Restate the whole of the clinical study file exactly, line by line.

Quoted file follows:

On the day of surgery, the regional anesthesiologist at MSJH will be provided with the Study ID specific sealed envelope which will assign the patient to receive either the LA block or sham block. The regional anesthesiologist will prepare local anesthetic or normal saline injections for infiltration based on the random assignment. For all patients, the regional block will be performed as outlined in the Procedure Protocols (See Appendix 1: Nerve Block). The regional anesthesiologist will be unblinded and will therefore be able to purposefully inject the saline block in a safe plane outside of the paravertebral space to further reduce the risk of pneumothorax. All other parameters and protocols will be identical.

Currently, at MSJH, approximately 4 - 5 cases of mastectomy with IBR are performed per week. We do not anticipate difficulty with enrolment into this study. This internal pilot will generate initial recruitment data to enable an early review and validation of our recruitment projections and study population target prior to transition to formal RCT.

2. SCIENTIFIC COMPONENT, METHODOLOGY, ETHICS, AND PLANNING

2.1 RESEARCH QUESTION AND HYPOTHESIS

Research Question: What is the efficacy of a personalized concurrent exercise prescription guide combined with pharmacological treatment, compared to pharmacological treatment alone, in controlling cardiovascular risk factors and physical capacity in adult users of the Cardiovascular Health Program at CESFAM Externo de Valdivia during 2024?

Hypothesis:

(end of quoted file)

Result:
On the day of surgery, the regional anesthesiologist at MSJH will be provided with the Study ID specific sealed envelope which will assign the patient to receive either the LA block or sham block. The regional anesthesiologist will prepare local anesthetic or normal saline injections for infiltration based on the random assignment. For all patients, the regional block will be performed as outlined in the Procedure Protocols (See Appendix 1: Nerve Block). The regional anesthesiologist will be unblinded and will therefore be able to purposefully inject the saline block in a safe plane outside of the paravertebral space to further reduce the risk of pneumothorax. All other parameters and protocols will be identical.

Currently, at MSJH, approximately 4 - 5 cases of mastectomy with IBR are performed per week. We do not anticipate difficulty with enrolment into this study. This internal pilot will generate initial recruitment data to enable an early review and validation of our recruitment projections and study population target prior to transition to formal RCT.

2. SCIENTIFIC COMPONENT, METHODOLOGY, ETHICS, AND PLANNING

2.1 RESEARCH QUESTION AND HYPOTHESIS

Research Question: What is the efficacy of a personalized concurrent exercise prescription guide combined with pharmacological treatment, compared to pharmacological treatment alone, in controlling cardiovascular risk factors and physical capacity in adult users of the Cardiovascular Health Program at CESFAM Externo de Valdivia during 2024?

Hypothesis: